Having got this far, the goal with calf growth during this period is to feed the young heifer so that it meets correct growth and weight targets. What should your calves be eating right now?
This is the period in the dairy calf’s life that is characterised by a shift from starter ration to concentrate mix and free choice hay. The ration fed to young heifers should be energy and protein-rich. Mineral supplementation should also be provided for the standard five (calcium, phosphor, magnesium, sodium and potassium) as required, but these can usually be found in concentrates.
To maintain an average daily weight gain of around 0.8kg/1.5lb per day, the calves should be fed a diet that combines 16-18% crude protein, 35% acid detergent fibre, and 11MJ ME/kg DM.
At five months calves should weigh about 150kg. The calf should be offered forage but around two-thirds of dry matter intake should come from concentrate, and this should be carefully monitored – an imbalance in the proportions can cause digestive problems and hinder proper development.
The forage quality should also be carefully selected for calves at this age. Fine-stemmed, mould-free hay or hay silage are preferred; high-quality corn silage will also do nicely.
This is about the period when the calf may also be introduced to grazing, where this is available. Pasture is often the cheapest feed source and is therefore likely to make up the bulk of the young heifer’s feed. But the rumen does not reach mature proportions until around 6 months and unless pasture quality is high (at least 10MJ/kg DM of energy) feed intake and animal performance may be restricted by rumen capacity.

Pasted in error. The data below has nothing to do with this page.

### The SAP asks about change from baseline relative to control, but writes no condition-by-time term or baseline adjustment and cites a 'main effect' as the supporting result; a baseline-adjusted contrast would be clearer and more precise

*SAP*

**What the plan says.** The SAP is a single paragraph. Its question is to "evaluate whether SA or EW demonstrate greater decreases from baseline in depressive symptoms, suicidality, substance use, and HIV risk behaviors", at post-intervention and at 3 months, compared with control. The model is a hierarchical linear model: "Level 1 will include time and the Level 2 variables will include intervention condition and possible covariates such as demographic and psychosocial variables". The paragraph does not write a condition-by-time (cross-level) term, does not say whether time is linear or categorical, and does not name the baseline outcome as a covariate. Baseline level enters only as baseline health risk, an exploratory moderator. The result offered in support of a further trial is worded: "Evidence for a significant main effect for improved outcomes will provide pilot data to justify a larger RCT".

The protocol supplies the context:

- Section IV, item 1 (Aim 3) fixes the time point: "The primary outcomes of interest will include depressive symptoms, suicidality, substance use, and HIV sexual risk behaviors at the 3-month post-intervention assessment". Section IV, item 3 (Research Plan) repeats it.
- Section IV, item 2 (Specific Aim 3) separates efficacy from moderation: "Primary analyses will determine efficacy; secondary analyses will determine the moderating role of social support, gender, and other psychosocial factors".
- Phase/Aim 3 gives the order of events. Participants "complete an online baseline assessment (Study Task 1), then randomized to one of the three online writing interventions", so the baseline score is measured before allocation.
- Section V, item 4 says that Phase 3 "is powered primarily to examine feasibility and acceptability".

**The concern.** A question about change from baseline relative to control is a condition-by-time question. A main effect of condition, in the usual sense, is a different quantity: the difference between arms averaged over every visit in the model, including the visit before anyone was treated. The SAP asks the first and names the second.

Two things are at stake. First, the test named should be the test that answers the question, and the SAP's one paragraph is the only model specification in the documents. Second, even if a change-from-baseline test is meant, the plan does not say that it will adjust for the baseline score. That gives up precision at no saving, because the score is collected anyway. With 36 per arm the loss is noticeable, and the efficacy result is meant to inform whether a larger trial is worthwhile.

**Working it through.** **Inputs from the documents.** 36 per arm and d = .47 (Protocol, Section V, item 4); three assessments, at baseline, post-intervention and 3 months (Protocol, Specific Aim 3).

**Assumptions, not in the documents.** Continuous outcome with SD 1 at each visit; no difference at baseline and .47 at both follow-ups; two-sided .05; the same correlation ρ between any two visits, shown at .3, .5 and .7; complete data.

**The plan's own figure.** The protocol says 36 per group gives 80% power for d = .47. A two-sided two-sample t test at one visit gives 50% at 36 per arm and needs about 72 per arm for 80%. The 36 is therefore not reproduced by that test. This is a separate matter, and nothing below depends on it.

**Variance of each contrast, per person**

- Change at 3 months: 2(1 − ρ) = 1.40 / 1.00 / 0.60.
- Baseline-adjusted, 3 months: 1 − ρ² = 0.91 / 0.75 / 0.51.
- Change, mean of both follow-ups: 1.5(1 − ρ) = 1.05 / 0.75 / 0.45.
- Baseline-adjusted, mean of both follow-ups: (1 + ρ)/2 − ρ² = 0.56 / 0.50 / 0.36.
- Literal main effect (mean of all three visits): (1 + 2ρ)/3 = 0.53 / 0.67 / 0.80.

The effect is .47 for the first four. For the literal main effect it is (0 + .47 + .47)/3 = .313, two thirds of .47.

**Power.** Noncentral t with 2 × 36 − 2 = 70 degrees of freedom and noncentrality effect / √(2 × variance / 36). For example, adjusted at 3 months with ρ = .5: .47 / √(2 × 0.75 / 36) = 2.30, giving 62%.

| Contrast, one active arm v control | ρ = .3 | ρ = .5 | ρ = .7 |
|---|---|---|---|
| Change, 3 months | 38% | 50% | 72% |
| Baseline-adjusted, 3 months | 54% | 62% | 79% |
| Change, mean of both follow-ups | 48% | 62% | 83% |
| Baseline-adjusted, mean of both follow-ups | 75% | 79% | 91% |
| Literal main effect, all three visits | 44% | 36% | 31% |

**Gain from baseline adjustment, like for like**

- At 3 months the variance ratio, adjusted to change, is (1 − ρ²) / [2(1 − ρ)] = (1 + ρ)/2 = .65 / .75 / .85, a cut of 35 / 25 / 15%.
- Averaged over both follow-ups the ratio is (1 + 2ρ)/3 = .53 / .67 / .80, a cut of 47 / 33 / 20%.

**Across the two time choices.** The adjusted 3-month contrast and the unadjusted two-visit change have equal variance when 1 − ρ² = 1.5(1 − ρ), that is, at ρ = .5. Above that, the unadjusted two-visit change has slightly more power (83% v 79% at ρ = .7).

Farmers often rely on average quality pasture to rear heifers, with quality pasture being reserved for milkers. That policy should be reversed, offering the heifers quality grazing to ensure that they consume sufficient energy and protein.
A pasture-only diet may still not provide sufficient nutrients, and the young heifer may need to be fed either a mixture of up to 2 kg/head/day of cereal grain, or conserved fodder to complement the diet. The quality of the conserved fodder should still be high enough to provide 9-10 MJ/kg DM of energy.
Last, but not least: water. Clean water, and plenty of it, should always be available on demand.